Who's Afraid of Industry 4.0?

Mr. Bernhard Mueller, Member of Sick’s Management Board - Industry 4.0, tells us what is Industry 4.0 and why it’s so essential for the company of the future

  • by SICK AG
  • April 7, 2016
  • Bernhard Mueller, Member of Sick's Management Board - Industry 4.0
    Bernhard Mueller, Member of Sick's Management Board - Industry 4.0

Today, Industry 4.0 is not only an idea, it's a reality. However, not every company is aware of the potential of this industrial revolution, and in most cases decision makers don't consider the IoT an asset.


IEN Europe: What is your definition of Industry 4.0?

Mr. Mueller: This is a new kind of process in manufacturing processes. This process of manufacturing things is more flexible and transparent. It's about getting a better information about the industrial process at the end and therefore you need communication to get data and to use them with the aim of improving your production. So our definition of Industry 4.0 is "Better process in the manufacturing area".

IEN Europe: Do you mean that the result of this better process is a better communication within the process?

Mr. Mueller: The better communication is needed to improve the process. Process is something about how things are going to be done and if such process is established, you need to monitor, correct and improve things to get better processes at the end. To do this you need data, you need information. Industry 4.0 means that there is another level of process in the manufacturing area. You need products, ideas, communication, sensors: it's all about making your production better.

IEN Europe: Sick created the claim "Sensor Intelligence" more than ten years ago with the aim of shaping a new era for sensor solutions. What has changed compared to ten years ago?

Mr. Mueller: Sensor Intelligence means that the sensors get more intelligence inside. Let me give you an example: in the past, light switch said: "There is something, there is nothing; there is something, there is nothing". There was just a sensor that said if there was something there or not. Ten years ago, we started to work to get more intelligent sensors. The sensor could give more information to the system to improve the performance of the machine for instance. So you were able to know how much light was coming back, what was the transmission rate of the object. And you could also understand if what you saw was what you wanted or if it was something different. So a sensor gets more intelligence by using the information it gets and making this information available to the machine. That has been the meaning of this claim for many years. Now, for the sake of industry 4.0, this information is needed to analyze the current situation and make predictive maintenance, for example. Now the data needs to go out of the sensor to a "cloud-world" where this information could be used for process improvement and efficiency gained in production. That's the main difference today comparing it with what we did ten years ago.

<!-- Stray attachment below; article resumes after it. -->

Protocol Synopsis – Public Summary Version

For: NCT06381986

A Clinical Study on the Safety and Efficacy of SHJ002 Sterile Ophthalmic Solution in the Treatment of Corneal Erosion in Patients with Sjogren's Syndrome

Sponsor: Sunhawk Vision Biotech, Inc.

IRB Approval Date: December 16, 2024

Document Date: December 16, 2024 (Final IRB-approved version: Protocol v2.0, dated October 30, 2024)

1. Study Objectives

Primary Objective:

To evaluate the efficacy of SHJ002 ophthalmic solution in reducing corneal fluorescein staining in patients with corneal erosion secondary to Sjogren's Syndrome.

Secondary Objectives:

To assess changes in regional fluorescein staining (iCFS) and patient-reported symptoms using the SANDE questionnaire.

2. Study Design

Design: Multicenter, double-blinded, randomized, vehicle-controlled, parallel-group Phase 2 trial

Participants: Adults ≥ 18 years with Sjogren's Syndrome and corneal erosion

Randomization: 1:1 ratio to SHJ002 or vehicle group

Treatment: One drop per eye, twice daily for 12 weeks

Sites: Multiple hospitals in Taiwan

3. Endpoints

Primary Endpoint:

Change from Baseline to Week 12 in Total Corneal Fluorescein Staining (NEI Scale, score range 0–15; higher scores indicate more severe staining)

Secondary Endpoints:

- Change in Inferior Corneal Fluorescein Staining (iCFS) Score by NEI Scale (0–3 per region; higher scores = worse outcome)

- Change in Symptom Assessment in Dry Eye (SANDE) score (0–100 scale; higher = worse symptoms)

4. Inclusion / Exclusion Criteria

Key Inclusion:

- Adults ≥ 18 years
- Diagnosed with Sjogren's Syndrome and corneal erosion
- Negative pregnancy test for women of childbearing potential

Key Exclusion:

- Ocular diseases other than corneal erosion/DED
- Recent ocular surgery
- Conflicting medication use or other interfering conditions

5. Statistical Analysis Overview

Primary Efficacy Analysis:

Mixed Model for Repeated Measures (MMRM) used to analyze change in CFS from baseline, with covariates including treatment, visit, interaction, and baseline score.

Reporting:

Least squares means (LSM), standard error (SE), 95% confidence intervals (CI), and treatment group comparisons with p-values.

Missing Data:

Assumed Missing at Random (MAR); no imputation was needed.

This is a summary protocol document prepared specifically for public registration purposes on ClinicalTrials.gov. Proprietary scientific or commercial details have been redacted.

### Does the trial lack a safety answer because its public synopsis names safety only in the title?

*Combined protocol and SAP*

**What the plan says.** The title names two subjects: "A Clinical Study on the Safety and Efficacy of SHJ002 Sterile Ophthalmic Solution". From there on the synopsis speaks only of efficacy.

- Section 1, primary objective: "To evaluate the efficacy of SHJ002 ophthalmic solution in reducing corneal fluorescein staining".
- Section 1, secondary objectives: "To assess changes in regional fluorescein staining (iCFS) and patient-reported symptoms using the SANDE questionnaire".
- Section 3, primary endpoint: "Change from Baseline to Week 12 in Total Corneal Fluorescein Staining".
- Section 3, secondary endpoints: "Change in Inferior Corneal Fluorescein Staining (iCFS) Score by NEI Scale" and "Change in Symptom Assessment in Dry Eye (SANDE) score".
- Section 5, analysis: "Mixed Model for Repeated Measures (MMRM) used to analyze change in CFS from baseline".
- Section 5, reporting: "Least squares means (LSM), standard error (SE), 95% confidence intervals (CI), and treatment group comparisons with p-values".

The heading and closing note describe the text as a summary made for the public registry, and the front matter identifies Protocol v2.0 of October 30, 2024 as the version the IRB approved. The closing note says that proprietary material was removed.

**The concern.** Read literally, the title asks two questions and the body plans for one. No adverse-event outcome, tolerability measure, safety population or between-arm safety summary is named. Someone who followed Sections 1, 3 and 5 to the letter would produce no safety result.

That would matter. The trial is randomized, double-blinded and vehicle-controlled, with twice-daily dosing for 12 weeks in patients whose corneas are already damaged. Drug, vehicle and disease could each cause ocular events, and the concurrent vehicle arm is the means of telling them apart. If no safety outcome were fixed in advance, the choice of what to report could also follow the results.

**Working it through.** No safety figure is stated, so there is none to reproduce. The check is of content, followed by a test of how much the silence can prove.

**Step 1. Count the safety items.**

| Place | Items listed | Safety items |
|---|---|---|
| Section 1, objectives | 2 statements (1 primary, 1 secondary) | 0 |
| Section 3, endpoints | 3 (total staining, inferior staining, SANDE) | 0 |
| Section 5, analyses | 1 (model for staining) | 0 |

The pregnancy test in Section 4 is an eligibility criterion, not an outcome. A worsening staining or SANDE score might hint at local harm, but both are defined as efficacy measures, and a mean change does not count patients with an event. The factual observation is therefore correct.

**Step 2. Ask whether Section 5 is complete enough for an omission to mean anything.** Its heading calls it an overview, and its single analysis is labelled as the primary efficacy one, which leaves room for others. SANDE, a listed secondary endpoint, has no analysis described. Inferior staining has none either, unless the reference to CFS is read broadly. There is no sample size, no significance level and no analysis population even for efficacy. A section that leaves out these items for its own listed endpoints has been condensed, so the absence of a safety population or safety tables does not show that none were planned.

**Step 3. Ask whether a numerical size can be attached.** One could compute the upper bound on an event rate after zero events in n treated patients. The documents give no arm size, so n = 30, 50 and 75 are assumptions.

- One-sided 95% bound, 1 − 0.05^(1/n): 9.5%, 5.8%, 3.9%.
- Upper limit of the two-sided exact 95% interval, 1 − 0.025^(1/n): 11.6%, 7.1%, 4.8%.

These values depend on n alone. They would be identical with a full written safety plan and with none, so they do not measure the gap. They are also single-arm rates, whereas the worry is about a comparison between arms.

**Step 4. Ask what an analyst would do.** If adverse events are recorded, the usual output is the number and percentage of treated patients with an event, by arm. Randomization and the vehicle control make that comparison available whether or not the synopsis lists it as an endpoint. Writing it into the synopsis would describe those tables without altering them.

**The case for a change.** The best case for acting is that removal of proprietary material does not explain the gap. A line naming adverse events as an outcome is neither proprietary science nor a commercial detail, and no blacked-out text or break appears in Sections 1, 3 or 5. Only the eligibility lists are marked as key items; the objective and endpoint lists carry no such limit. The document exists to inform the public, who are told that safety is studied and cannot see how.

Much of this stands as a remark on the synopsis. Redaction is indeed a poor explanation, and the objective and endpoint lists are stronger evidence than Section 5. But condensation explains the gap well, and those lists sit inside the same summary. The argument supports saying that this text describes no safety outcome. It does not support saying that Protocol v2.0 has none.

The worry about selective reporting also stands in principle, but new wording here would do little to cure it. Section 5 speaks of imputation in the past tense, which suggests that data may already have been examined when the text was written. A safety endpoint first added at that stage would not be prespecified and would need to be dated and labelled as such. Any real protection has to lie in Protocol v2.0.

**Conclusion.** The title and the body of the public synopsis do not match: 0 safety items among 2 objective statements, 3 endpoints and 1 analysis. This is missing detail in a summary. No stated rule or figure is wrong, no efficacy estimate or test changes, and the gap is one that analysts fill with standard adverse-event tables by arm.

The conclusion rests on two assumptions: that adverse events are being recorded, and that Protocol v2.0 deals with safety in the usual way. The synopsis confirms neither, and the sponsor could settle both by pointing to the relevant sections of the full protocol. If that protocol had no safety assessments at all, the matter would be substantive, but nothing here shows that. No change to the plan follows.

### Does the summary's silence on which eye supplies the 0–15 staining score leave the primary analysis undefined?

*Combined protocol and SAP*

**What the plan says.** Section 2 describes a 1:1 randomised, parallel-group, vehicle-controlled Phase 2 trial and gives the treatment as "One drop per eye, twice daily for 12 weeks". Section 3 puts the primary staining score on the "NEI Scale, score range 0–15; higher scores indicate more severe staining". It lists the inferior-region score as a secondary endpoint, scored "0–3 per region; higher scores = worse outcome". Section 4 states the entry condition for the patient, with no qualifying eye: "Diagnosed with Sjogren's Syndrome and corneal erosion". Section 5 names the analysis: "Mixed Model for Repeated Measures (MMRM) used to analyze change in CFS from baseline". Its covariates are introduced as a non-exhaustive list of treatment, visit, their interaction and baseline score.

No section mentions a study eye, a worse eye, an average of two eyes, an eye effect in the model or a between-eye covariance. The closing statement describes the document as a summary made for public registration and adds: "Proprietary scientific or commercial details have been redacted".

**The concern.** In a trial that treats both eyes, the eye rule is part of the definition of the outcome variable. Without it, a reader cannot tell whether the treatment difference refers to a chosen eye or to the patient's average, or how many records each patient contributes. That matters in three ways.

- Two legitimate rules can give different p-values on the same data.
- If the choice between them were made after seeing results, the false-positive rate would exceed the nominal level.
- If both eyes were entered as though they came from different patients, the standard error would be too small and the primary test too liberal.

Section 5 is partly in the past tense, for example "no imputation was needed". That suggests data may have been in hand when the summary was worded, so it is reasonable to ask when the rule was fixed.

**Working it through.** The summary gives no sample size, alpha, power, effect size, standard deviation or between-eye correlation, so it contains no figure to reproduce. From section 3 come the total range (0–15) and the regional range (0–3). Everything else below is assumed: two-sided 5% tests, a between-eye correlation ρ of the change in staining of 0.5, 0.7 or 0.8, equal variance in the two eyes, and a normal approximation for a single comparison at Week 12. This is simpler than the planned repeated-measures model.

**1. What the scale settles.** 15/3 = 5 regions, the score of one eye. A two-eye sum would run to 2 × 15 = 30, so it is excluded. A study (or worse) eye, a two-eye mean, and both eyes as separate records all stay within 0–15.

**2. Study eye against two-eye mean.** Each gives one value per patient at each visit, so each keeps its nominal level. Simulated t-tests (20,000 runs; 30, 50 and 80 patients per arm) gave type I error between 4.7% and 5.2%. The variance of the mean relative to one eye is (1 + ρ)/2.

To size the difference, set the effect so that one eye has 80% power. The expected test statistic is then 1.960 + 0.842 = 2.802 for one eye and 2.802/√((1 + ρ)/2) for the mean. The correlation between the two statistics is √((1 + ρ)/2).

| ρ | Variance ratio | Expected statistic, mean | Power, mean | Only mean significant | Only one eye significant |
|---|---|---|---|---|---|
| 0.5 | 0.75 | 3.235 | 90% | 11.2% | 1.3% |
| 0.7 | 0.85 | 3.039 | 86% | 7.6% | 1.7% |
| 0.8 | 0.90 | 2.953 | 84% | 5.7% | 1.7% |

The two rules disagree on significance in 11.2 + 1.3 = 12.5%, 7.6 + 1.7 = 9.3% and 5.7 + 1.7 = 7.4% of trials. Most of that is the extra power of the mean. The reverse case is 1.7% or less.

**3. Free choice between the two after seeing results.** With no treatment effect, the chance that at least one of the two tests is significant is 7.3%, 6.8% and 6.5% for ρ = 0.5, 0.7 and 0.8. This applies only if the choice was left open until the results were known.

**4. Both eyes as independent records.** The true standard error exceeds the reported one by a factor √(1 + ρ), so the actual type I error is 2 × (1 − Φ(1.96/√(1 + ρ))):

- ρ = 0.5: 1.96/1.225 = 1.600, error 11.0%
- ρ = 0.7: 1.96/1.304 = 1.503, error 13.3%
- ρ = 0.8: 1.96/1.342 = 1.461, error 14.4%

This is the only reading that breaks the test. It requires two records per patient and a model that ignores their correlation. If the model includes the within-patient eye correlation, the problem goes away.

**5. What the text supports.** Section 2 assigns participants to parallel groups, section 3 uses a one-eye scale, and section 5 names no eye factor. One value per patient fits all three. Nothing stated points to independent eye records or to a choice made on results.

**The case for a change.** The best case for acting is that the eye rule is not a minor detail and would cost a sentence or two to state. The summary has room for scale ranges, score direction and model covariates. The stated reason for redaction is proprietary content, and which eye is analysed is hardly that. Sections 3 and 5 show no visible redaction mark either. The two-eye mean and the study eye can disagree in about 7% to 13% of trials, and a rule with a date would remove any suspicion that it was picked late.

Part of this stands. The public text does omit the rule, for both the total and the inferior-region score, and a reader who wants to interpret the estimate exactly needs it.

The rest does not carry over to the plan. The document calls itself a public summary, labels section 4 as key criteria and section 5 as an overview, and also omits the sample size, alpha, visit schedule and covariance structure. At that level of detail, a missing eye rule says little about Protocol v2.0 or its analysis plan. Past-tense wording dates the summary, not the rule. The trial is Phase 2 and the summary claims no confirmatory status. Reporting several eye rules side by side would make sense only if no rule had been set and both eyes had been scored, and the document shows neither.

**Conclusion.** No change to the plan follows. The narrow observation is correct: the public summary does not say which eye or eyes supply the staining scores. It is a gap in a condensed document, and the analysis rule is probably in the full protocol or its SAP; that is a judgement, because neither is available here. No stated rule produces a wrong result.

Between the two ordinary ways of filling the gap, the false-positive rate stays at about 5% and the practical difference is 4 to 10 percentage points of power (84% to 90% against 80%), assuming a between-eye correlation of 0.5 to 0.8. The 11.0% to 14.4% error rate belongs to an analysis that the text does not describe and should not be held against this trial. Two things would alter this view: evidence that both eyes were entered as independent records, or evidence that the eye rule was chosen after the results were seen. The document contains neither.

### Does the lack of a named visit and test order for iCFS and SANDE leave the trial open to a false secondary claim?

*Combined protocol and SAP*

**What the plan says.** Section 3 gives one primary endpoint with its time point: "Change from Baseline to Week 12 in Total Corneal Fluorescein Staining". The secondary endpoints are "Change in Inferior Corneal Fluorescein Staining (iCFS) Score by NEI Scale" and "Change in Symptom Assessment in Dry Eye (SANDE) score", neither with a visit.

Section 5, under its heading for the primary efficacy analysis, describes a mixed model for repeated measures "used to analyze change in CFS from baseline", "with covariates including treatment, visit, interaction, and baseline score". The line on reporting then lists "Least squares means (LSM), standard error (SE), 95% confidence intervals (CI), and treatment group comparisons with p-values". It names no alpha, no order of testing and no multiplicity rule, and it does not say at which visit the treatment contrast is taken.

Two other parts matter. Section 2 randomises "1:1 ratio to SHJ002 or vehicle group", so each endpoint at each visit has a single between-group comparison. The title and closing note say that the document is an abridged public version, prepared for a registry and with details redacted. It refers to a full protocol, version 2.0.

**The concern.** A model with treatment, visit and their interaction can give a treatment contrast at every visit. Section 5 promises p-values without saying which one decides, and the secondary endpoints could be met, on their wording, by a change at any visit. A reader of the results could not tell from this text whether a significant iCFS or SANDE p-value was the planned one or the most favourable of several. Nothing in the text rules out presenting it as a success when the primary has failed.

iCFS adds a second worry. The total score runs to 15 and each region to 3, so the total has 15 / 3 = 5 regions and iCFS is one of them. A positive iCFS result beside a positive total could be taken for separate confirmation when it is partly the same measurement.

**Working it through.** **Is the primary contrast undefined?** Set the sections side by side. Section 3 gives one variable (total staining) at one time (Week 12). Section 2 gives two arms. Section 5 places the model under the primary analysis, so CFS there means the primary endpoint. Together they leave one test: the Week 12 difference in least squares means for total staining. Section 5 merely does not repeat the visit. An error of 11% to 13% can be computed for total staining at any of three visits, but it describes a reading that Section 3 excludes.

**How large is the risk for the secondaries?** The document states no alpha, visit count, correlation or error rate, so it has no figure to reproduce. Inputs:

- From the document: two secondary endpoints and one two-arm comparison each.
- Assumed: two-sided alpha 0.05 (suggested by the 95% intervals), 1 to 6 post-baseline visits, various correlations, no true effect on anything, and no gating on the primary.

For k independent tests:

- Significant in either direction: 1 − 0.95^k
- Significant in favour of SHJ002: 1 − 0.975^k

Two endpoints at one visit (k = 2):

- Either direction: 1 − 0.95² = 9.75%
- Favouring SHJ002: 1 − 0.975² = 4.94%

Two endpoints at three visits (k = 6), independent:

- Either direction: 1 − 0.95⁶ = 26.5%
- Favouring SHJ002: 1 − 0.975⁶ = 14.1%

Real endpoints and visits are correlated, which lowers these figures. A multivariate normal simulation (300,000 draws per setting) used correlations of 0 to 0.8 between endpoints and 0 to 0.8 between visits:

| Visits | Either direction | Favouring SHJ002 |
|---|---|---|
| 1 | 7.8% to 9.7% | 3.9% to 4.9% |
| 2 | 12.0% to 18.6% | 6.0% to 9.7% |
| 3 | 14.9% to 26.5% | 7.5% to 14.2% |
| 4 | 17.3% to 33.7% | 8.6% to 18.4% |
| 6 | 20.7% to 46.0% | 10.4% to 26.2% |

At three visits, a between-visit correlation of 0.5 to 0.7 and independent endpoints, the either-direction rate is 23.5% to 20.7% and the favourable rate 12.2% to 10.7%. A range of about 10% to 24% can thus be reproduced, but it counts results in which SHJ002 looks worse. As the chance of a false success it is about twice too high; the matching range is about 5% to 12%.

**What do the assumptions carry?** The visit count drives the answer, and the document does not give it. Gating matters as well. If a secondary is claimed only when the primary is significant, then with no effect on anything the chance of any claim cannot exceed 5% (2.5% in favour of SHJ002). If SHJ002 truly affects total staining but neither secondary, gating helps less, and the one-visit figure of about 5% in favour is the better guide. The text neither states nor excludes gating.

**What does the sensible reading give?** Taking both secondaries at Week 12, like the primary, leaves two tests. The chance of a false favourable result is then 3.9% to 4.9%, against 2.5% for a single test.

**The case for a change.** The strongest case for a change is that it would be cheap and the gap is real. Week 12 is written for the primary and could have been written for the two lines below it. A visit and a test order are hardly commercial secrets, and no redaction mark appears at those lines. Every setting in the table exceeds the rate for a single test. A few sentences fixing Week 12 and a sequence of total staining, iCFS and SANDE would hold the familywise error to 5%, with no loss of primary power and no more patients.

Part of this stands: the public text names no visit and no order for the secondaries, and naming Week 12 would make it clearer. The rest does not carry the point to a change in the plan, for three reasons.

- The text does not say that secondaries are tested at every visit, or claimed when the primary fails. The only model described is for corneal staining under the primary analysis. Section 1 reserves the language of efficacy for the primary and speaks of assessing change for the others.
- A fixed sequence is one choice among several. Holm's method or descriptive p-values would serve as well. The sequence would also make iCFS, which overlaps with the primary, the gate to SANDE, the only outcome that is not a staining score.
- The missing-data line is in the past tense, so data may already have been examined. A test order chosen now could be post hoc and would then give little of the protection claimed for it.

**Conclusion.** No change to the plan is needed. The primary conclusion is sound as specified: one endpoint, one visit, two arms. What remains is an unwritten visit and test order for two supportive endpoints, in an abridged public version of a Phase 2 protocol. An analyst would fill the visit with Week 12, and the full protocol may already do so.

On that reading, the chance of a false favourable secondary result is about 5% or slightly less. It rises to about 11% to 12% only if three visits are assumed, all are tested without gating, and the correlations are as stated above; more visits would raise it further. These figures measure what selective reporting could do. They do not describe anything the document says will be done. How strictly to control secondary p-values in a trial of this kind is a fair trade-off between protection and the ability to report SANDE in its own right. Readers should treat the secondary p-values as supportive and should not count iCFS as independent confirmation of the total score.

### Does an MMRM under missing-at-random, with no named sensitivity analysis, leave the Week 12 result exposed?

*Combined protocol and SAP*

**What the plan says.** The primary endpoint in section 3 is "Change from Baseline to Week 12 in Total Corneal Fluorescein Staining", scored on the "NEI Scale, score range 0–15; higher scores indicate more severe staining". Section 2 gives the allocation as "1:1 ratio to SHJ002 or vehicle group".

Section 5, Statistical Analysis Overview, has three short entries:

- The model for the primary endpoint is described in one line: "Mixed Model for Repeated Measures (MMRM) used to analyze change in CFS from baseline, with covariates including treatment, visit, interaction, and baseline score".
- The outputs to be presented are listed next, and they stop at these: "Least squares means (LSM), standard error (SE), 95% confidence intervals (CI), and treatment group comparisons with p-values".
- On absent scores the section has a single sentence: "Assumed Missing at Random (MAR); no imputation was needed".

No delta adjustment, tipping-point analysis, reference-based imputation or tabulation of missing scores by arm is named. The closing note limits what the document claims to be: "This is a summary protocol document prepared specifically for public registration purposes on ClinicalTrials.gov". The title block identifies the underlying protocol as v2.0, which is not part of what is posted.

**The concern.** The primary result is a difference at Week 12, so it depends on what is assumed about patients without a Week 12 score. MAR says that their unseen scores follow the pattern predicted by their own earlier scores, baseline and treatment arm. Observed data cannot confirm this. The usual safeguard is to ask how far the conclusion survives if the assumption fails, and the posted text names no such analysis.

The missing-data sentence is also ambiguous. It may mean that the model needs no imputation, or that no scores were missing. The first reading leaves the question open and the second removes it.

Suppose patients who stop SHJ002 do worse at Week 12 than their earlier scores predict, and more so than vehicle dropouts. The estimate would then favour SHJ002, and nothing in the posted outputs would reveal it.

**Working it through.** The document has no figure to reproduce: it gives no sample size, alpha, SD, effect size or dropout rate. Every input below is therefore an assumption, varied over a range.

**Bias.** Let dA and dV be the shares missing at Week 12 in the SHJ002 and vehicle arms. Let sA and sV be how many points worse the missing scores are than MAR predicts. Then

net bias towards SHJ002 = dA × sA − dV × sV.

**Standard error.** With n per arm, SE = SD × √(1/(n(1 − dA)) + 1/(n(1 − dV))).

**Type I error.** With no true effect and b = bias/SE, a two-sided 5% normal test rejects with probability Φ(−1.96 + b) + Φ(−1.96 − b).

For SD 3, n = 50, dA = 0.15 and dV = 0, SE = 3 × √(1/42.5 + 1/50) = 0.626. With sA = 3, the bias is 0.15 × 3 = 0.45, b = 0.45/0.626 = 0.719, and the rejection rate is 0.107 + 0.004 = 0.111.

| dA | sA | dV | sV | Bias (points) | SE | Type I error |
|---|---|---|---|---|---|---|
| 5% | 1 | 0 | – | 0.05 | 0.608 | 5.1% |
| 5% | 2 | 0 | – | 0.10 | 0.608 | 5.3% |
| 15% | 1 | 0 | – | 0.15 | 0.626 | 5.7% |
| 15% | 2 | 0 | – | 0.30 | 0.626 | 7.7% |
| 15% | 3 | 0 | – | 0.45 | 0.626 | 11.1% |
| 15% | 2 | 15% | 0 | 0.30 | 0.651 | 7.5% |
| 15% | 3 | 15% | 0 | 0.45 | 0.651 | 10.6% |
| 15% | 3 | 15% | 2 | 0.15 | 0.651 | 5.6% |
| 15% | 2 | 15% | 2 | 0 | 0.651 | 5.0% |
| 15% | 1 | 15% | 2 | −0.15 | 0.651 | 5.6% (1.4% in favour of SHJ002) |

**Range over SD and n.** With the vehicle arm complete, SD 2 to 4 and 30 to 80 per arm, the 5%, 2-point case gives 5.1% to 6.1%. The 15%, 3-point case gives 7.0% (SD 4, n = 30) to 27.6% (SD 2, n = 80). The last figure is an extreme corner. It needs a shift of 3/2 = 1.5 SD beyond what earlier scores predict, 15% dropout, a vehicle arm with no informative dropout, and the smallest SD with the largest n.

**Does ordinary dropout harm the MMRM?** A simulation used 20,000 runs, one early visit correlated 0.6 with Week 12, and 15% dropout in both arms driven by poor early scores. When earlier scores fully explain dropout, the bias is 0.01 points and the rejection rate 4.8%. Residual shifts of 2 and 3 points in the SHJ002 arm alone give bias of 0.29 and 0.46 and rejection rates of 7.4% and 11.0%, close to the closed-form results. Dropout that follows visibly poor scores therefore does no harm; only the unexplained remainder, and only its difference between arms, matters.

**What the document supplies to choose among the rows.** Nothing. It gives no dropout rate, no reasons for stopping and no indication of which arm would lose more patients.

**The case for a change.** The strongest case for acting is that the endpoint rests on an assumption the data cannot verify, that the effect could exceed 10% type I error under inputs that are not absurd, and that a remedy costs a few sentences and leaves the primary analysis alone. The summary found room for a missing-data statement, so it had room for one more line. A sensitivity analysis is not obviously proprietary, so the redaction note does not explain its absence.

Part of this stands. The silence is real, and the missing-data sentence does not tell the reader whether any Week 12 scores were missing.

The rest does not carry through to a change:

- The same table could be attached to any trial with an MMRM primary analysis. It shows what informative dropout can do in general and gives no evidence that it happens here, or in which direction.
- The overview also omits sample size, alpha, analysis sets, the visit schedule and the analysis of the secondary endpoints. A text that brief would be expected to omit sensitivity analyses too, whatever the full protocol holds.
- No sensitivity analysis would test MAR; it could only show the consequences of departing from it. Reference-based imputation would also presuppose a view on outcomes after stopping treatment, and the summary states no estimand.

IEN Europe: As you mentioned during our meeting at SPS, data ownership is the main goal for many companies nowadays. How much do you think data will affect a company's life in the future?

Mr. Mueller: This question is not only related to sensors, of course sensors are the basis for most of the data. Today, in private life nobody cares about his data. My data is everywhere - in my pc, my mobile phone, online, in my company. But there is a real value associated with the data and an additional value comes up if your data is compared data with other ones. And now the question arises: "Who is the owner of the data?". So every company needs to figure out which data is mine and which data do I want to share with others to get a better performance or more information, and which data is just there. For the moment, I don't think many companies are making a decision in this direction. In the past, everybody cared about his material, his building, his equipment: everything was concrete and physical. Now, you need to take care of things that you can't see, such as data and information. We need to figure out how data could be available in the future. Therefore, if you give your data for free, others will make money with your data. If you can sell your data, maybe you are the winner, not them. This is a different approach where everybody takes care of their own data and thinks more about what to do with it.